A Game of Lunch and Love
The Duero Dilemma is a model of shyness.
Posted Dec 05, 2016
I'd luv to kiss ya, but I just washed my hair. ~ Bette Davis
A dilemma presented itself at lunch. Should I order wine – e.g., a glass of delicious Ribera del Duero – or not? Ordering wine with lunch at the Faculty Club is uncommon but not unheard of. In the soft-boiled puritanical atmosphere of a private East Coast college, sitting down with a high-ranking host, the choice turns out to be tricky (for him too, as we shall see). Suppose both of us would enjoy a nice RdD. I am worried that I might be seen as presumptuous or lushy; he (being higher ranking) is mainly concerned about the latter. If we both ask for water or tea, we both feel ok, though oddly unfulfilled. If one of us orders wine while the other does not, the wine drinker feels worst because of the embarrassment, while the water drinker has at least sidestepped the faux pas.
Romance can offer a similar pickle. Both want to share a kiss, but fear that the other might not. Mutual kissing is best, not kissing is frustrating but not terrible, being the one leaning in for a kiss without getting a response is horrible, while being the aloof kissee is not quite as bad. Both scenarios contain a desire to consume and a fear of being left hanging. Hence, they capture the agony of social shyness.
This theme can be represented as a symmetrical interpersonal dilemma or game, in which the payoffs are ranked as follows: mutual cooperation (wine; kiss) = 3 hedons (pleasure points) > mutual defection (water; gaze only) = 2 hedons > unilateral defection = 1 hedon > unilateral cooperation: 0 hedon. The payoff matrix shows these arbitrary but instructive numbers.
The Duero Dilemma is a type of coordination game. If you knew what the other person will do, you’d do the same. But you don’t, hence the dilemma. Some might say that mutual cooperation (wine, kissing) is a clear attraction; it is a Schelling point drawing attention. Yet, many of us will hesitate to cooperate (order wine; come in for a kiss) because we are not convinced the other person will do the same, and if they don’t, unilateral cooperation is the worst thing that can happen. The appeal of defection (water and kisslessness) is that it avoids the worst possible outcome. It preserves a minimum of dignity. Much as we might say we ourselves are not so concerned with this sort of loss aversion, we can’t be sure that the other person is not, and therefore we lose our moxie.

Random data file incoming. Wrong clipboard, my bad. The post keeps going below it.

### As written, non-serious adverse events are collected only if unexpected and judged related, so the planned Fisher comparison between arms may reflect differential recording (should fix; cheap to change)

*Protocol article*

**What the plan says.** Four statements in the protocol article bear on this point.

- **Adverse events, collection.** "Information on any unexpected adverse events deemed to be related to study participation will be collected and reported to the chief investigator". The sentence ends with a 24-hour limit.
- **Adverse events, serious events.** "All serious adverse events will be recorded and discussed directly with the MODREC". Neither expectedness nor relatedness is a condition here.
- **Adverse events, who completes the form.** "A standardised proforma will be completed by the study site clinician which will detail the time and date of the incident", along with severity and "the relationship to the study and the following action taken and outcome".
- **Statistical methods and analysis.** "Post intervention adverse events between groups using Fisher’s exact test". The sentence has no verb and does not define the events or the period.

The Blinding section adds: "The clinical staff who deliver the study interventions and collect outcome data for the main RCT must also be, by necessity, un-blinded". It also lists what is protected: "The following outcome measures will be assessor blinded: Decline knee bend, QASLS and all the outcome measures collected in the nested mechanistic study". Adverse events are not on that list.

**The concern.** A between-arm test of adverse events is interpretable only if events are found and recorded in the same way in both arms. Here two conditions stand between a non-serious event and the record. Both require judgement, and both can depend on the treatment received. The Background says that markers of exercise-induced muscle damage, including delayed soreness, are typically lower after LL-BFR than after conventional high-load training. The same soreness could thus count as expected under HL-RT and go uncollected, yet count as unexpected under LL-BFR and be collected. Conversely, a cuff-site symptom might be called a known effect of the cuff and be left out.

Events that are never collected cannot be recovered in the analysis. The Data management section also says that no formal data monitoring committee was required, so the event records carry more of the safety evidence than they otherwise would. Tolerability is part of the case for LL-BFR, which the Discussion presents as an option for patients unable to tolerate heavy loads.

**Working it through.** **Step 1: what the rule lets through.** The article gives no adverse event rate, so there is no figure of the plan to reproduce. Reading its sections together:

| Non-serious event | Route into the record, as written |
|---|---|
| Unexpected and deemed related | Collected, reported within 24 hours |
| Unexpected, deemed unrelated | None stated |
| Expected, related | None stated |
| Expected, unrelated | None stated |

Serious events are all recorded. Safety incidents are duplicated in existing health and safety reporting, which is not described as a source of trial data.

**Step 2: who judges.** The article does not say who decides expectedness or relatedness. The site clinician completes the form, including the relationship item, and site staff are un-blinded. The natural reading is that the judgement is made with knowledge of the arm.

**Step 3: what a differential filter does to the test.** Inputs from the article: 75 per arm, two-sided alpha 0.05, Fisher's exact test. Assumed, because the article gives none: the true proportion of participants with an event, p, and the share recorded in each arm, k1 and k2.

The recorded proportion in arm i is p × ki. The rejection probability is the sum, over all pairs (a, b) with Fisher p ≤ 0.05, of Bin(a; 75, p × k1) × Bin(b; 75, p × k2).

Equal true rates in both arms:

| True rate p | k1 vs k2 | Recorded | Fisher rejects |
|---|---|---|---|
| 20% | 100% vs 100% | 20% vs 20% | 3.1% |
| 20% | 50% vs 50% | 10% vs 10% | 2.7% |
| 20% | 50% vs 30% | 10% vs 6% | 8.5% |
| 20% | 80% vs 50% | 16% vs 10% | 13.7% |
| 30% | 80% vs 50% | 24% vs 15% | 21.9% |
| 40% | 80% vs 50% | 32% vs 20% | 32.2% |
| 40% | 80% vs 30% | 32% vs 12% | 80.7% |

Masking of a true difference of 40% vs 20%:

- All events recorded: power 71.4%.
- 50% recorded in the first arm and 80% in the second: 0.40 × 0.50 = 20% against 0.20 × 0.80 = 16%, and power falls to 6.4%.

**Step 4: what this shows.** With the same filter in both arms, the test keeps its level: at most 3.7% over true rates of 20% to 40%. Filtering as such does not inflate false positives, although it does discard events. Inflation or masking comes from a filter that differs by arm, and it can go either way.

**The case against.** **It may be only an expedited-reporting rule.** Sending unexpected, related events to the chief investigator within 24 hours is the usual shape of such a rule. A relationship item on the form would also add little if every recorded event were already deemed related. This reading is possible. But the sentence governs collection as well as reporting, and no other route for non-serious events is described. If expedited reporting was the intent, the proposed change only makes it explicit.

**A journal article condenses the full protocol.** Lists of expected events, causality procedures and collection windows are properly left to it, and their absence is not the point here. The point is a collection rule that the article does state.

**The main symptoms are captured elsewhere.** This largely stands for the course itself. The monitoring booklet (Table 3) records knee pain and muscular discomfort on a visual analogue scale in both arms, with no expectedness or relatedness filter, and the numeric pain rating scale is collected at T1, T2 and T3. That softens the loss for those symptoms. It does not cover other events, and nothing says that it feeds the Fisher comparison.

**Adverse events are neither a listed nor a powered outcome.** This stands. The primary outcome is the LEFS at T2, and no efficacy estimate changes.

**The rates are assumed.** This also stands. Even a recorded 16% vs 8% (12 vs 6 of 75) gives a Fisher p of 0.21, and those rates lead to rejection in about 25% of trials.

What does game theory say? Besides the two pure Nash equilibria, mutual cooperation and mutual defection, there is a mixed-strategy equilbrium. If I cooperate with a probability of .5, you will be indifferent between cooperation and defection. Likewise, if you cooperate with probability .5, I am indifferent, and so – so game theory – we both flip a mental coin to ‘decide.’ Though considered the rational solution by game theorists, this coin flipping does not appear to yield much good. It literally leaves things to chance, and each possible outcome, from the most hoped for to the most dreaded, is equally likely.
Now consider a modified Duero dilemma (payoffs in the second matrix). The only change is that unilateral defection is now worse than unilateral cooperation. The water drinker and the kiss shirker feel lousier than the wine drinker or the would be kisser. The wine drinker has at least the wine to enjoy, and the would be kisser has the solace of having tried. Notice that the sum of the two cooperation payoffs is now greater (4) than the sum of the two defection payoffs (2). Yet, the best strategy is still to do whatever the other person is doing, if you only knew what that was. Not knowing, game theory asks you to cooperate with the Nash equilibrium strategy of p(cooperation) = .25. In this modified game, cooperation is a bit more likely because drinking wine alone or having a kiss unreciprocated are not the worst things that can happen. With this preference structure, you can live a little more boldly.
Both, the original Duero dilemma and its modification, are mutations of the canonical assurance game, or stag hunt (see payoff matrix). In the stag hunt, wining or kissing alone are the worst, as they are in the original Duero. Yet, unilateral defection (water, kisslessness) is second best, which means the stag hunt represents a strong model of shyness. Again, though, notice that the summed payoff for cooperation is the same as the summed payoff for defection, which means the rational game theorist flips a coin.
Finally, suppose you didn’t know the other person’s preferences. Knowing only your own (3 for mutual cooperation, 2 for mutual defection, 1 for unilateral defection, and 0 for unilateral cooperation) you will probably be indifferent out of ignorance and flip a coin, or, if you want to err on the side of caution, defect. Would that be so whatever the other’s payoffs are? No. Consider an asymmetrical Duero, where only your payoffs (you are the row player, so your payoff is to the left of the comma in each cell) are those of Duero. Your partner’s payoffs are those of the prisoner’s dilemma, i.e., unilaterial defection > mutual cooperation > mutual defection > unilateral cooperation. If you knew that person’s preferences, you would defect, at least reaping the satisfation of finding your second best payoff, whereas the other has to settle for the second worst. If you flip a coin, your two worst outcomes will come to pass with the same probability.
What can we (I) advise you to do? The lofty voice says: Live boldly, have that glass of wine and kiss the guy (girl, trans, person). Experience says: I did not have that wine at the faculty club. I had some sort of orangish herbal brew. Loss aversion is a terrible thing.